Resident Matt Metzler spoke during the public comment portion of the meeting in favor of Option B.

“Making it easier to get around without having to drive is far more important than making it easier to park,” Metzler said.

Lisa Lavagetto said that over the years she’d had little trouble crossing Broadway safely, as long as she was careful to make eye contact with drivers before stepping onto the road. She said bicyclists and pedestrians need to be “held accountable” for minding the rules of the road.

“People don’t look and just start right off in the crosswalk, because it’s a crosswalk, right? Wrong,” said Lavagetto.

A commenter identifying himself as Paul T said he doesn’t trust the state to protect what has made Broadway so special since its founding. “I’m afraid the city is going to fold its hands and turn it over to the traffic engineers. And they’re going to lose the vision of the grandness of Sonoma,” he said.

Former Sonoma Mayor Logan Harvey was viewing the proceedings via Zoom from his new home in Washington state and addressed the issue of whether reducing lanes would cause a traffic bottleneck.

“The issue of increased traffic due to lane reduction has been studied repeatedly by national experts in traffic studies and not just the opinions of regular everyday citizens,” said Harvey in public comment. “All of these studies have shown that there will be little to no effect on traffic on Broadway.”

Mayor Madolyn Agrimonti and Councilmember Bob Felder voiced their strong support for Option B, to place the parking lane between vehicular and bike traffic.

“It’s innovative, it’s different and there is separation between the (moving) cars and the bikes,” said Agrimonti.

Felder added that bike and pedestrian safety is “a critical issue” and if the council didn’t act it would be years before Caltrans offered another opportunity to restripe the road.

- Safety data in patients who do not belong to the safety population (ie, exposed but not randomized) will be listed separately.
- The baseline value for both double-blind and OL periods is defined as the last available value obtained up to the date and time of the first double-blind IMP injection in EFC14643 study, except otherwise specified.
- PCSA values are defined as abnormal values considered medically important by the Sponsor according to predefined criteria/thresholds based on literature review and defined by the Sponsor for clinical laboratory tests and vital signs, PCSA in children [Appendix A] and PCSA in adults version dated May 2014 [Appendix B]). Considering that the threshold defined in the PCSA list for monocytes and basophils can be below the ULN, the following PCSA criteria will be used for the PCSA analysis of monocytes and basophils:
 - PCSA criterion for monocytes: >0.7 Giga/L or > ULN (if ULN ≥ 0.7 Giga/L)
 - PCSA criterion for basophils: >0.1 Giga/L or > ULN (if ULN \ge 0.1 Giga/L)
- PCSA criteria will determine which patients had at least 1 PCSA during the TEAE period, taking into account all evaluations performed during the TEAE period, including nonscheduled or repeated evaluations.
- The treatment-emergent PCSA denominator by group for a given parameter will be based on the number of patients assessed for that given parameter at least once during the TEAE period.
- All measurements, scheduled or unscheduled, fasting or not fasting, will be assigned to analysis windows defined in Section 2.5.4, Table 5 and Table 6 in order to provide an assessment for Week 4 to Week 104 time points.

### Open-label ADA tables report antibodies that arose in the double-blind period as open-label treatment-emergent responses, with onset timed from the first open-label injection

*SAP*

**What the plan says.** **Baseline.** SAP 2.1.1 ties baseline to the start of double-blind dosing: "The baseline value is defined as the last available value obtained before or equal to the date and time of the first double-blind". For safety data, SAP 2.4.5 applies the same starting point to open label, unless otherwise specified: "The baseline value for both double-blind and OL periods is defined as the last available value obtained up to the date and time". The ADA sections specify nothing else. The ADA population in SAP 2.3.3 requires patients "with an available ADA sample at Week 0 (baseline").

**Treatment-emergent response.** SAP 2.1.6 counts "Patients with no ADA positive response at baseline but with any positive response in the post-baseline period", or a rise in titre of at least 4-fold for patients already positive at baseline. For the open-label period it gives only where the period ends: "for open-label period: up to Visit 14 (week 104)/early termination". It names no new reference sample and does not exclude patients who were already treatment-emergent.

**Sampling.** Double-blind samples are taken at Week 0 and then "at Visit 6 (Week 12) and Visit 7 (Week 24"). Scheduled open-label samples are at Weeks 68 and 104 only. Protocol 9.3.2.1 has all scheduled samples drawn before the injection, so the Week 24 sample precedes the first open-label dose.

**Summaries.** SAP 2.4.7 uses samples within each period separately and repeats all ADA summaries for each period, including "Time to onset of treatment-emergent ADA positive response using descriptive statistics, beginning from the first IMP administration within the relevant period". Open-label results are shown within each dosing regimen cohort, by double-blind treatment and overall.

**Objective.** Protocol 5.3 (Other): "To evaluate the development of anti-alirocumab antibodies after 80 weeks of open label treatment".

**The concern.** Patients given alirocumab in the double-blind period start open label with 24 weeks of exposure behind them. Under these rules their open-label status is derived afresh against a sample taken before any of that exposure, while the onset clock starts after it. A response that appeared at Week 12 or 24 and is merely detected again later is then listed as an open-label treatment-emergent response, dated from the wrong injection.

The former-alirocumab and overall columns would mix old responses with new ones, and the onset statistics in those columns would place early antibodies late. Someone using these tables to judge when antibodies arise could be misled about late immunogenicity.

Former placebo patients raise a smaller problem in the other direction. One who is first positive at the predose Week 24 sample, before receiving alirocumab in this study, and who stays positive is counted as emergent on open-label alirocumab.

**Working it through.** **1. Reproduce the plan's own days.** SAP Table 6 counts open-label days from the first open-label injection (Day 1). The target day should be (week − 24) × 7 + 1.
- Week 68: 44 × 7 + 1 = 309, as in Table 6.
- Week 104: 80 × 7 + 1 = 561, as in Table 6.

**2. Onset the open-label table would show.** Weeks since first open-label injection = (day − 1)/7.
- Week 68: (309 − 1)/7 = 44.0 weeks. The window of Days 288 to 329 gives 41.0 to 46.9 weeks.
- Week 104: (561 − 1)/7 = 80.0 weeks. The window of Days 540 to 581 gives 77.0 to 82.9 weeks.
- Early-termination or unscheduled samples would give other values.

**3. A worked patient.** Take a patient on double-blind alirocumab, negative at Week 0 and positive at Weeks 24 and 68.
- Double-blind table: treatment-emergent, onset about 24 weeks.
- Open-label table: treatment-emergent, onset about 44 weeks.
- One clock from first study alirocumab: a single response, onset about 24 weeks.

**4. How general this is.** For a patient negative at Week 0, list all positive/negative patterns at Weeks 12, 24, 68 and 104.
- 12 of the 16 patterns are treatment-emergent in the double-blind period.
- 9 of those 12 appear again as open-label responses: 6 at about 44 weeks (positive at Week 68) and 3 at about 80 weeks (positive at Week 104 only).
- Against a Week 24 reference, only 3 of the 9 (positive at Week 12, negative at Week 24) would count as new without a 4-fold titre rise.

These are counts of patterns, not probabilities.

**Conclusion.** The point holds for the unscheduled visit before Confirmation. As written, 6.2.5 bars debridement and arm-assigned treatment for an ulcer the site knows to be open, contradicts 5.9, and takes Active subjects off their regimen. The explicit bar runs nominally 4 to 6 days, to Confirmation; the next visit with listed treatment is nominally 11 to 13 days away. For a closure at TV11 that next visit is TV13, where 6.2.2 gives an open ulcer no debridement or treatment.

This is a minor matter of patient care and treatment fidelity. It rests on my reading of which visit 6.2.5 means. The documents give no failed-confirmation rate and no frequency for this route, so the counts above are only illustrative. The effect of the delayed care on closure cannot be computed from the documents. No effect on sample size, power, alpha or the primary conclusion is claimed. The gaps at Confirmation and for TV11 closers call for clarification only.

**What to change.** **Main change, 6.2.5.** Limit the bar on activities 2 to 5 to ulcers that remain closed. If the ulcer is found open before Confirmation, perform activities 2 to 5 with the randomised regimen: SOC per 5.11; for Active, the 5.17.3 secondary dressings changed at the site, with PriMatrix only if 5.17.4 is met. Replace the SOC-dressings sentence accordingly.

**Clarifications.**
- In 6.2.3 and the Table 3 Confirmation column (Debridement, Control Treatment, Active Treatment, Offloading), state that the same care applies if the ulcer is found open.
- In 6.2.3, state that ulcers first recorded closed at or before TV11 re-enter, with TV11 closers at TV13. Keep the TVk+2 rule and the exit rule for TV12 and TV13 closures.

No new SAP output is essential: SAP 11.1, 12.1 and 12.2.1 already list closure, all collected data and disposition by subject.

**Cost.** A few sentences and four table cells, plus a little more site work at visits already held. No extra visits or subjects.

“It’s our responsibility to protect the citizens of this town, not just the cars,” Felder said.

The lone vote against came from Barnett who held out concerns that reducing the number of vehicle lanes would have unforeseen consequences on traffic flow. He questioned the wisdom of once again changing course on Broadway, after the prior city council already made the decision not to restripe.

“I’m not really against these options in principle, I just want to make sure we’re making the right decision,” Barnett said.

Following the meeting, longtime Sonoma resident Jim Karabochos expressed disappointment with the decision. Karabochos, who owns a 2-acre parcel on Broadway at Leveroni Road, believes placing parking spaces between automobile and bike traffic will have a negative impact for Broadway businesses. He plans to hand out leaflets to local businesses explaining how the new parking configuration will result in traffic backups, as vehicles wait behind drivers parallel parking – resulting in cars taking shortcuts down side streets.

“This will happen,” he predicts.

As to the need for bike lanes, Karabochos simply asks: “How many bikes go down Broadway compared to cars?”

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(Note: This article has been updated to clarify the parcel owned by Jim Karabochos.)